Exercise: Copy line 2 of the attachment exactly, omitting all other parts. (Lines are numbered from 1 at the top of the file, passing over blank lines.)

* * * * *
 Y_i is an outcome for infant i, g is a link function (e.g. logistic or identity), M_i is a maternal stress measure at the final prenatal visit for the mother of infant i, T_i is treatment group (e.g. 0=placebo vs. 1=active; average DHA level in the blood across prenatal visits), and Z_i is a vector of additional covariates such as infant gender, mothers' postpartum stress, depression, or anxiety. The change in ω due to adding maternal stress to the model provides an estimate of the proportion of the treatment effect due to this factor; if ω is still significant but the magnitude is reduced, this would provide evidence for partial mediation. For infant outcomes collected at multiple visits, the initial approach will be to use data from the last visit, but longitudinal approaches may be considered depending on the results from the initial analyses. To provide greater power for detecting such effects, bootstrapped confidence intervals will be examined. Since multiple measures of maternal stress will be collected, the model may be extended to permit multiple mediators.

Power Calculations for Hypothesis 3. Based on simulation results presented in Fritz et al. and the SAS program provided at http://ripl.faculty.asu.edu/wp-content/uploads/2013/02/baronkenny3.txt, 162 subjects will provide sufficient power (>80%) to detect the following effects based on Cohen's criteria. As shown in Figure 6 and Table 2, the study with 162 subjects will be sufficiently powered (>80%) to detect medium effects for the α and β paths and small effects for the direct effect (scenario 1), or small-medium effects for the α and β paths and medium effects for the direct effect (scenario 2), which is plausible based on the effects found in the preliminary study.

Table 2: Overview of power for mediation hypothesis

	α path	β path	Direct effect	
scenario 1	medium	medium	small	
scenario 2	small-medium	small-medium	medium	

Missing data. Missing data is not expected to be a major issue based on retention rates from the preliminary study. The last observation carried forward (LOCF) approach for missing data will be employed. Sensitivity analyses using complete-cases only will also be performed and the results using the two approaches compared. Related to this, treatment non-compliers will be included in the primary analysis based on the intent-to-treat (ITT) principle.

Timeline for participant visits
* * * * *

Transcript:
Power Calculations for Hypothesis 3. Based on simulation results presented in Fritz et al. and the SAS program provided at http://ripl.faculty.asu.edu/wp-content/uploads/2013/02/baronkenny3.txt, 162 subjects will provide sufficient power (>80%) to detect the following effects based on Cohen's criteria. As shown in Figure 6 and Table 2, the study with 162 subjects will be sufficiently powered (>80%) to detect medium effects for the α and β paths and small effects for the direct effect (scenario 1), or small-medium effects for the α and β paths and medium effects for the direct effect (scenario 2), which is plausible based on the effects found in the preliminary study.